C.B.: The film's narration consists of excerpts of Don DeLillo's novels, Mao II and White Noise which establish a relation between hijacking, terrorism and writing.1 Are they really even comparable?


J.G.: In Mao II, a relation is spun between the terrorists and the novelist. It questions the status of the artist versus the status of the TV image. What is the role of the artist today? "Novelists and terrorists play a zero-sum game, what terrorists gain, novelists lose," says Don DeLillo in Mao II. The book contends that the terrorist has taken the writer's role in society, because he is able to play the media. In White Noise, catastrophe is a member of the family. TV stages the clash between the little world of domestic bliss and the bigger political picture that surrounds it. Nowadays even the terrorist is hijacked by this global political spectacle staged through the media.


C.B.: The text also affirms the precedence of media drama in plotting the narrative of the contemporary world while the fiction writer is assigned the role of dinosaur. How do you see your own situation as an artist making films? Is any definite place possible?


J.G.: Yes, the reason why I chose the writer-versus-terrorist narrative is to speak about the artist versus the media. The situation is, in a sense, also contradictory: the film declares the death of the novel, but at the same time is based on a novel. It presupposes the necessity of writing while it proclaims the impact of the suicidal die-hard. "Get killed, and maybe they will notice you," runs a line in the film. Thus the game played out between terrorist and novelist becomes an autobiographical story, a metaphor for the role of the filmmaker within a media-saturated world. Nobody can deny television; as a filmmaker, it certainly cannot be denied. This dilemma is very much part of my life. The world is full of meanings, an abundance of meanings, all scrambling for attention, says DeLillo. On TV, imagery becomes more and more extreme and the accumulation of images more rapid: the TV set has swallowed the world. Reality has lost credibility: even when confronted with real death one feels detached, as if the violin strings are missing in the crucial scene.

A lot of sixties and seventies films and videos about countermovements situated themselves in a dialectical process against TV or in the avant-garde. Nowadays the situation is much more inclusive, like contemporary criticism. Mellencamp points out that the dream of the global village to invent "counter-TV" has already materialized, but in an inverted sense: the sitcom.2 dial H-I-S-T-O-R-Y situates itself precisely in this sort of everyday schizophrenia in which shock and catharsis happen at the same time: it is inclusive and critical at the same time. It is about both seduction and the displacement of desire. Commercials can become a metaphor for very intimate things.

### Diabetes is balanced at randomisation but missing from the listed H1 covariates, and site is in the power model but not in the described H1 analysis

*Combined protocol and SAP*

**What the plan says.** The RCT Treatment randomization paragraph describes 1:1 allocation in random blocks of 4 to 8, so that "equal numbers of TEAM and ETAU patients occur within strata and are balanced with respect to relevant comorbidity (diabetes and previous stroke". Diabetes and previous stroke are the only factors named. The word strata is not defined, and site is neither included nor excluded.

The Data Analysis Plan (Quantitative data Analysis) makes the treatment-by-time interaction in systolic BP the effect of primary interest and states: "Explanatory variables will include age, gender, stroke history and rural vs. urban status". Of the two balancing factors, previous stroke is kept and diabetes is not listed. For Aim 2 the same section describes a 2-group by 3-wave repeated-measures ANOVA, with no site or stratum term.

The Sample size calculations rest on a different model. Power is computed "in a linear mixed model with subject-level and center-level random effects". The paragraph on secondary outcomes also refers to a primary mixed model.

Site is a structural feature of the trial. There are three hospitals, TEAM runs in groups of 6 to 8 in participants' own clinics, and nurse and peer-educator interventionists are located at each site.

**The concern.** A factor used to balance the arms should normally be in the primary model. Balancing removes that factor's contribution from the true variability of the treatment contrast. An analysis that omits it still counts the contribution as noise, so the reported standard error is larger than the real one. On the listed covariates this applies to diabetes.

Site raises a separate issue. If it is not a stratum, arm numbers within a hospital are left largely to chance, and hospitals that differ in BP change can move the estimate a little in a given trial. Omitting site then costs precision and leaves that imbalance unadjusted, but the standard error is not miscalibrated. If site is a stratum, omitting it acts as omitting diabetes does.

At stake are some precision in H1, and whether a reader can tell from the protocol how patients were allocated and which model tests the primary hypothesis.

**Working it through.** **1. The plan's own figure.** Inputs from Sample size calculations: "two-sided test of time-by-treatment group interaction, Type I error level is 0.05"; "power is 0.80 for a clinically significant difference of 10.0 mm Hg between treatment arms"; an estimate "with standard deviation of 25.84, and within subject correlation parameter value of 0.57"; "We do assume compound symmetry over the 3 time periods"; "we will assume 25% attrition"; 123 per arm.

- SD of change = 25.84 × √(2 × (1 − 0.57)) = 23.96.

dial H-I-S-T-O-R-Y, 1997


C.B.: During the seventies, hijacking and terrorism played an important role in the construct of a sociocultural imaginary in Europe. Fear, bomb scares, and "terrorist chic" went hand-in-hand, especially among intellectuals. Is this aspect interesting to you?


J.G.: "Terrorist chic" captures very well the failure of what happened with the romanticized ideas of revolution in the narratives of the sixties and seventies. Consumerism has absorbed the revolutionary impulse. The utopian project has imploded, and in the end there is not one projected dream or idea left. When we look at images now, we realize how much everything has been absorbed by the seduction principle. When, back in the seventies, Baader and Meinhoff went off to training camps in Palestine, it was very much like Duchamp's urinal. The urinal shocked because it was displaced inside the boundaries of a bourgeois world. Recently someone peed in Duchamp's urinal at an exhibition: back to start.

"Terrorism" has become an empty term, just like "democracy", a fig leaf to disguise whatever ideology lies underneath. Just as the Wizard of Oz turns out to be a big fake! Terrorism is such a vast concept that it has to be contextualized, geographically and historically. If it happens in a country in South America, it is totally different from what happened in the seventies in Europe or what is going on with recent extreme-right bombings in the United States. Ideologies also have to be localized; you can't generalize unless you're speaking from Hollywood. The end of dial H-I-S-T-O-R-Y, set in St Petersburg in 1994, portrays a Russian terrorist, a bullet in his stomach, a microphone pushed in his face, dying on camera. No longer capable of answering why he took hostages, he dies on the set with TV's full complicity. Final declaration: silence. The media is left alone with itself.


C.B.: More recent hijackings and terrorist actions have turned into bloodbaths (Lockerbie, Marseilles), and the state has also adopted guerrilla tactics. Could this be a form of victory, or the complete absorption of terrorist dynamics within the state? Take the Unabomber story: danger and disaster become ubiquitous yet impossible to locate. Perhaps it also points to technological warfare as a last frontier?


J.G.: Maybe the state wants precisely to claim terrorism's ubiquity, to further entrench its police control. Didn't we used to wave goodbye to our loved ones from the observation deck, watching the take-off? Now our bon voyage ritual involves security gates, X-rays, surveillance, lasting-lipstick billboards, a little bit of shopping. The intimate body has become totally controlled. Terrorism and hijackings were followed by counter-measures. Every time a terrorist would invent something, the state adopted a strategy of mimicry. It has gotten to be an extreme situation. All the recording security systems in today's airports is a result of seventies hijackings. Paradoxically, there is so much security in place now but bombs pose a bigger threat than hijackers. Take Lockerbie, for example. 270 people died and we're left with a suitcase bomb: no terrorist anymore. The terrorist is absent. It's a total masquerade of the structures of state.




First published as: Bernard, C. & Grimonprez, J., "Supermarket History: Interview with Johan Grimonprez", in Parkett, no. 53 (1998), 6–18.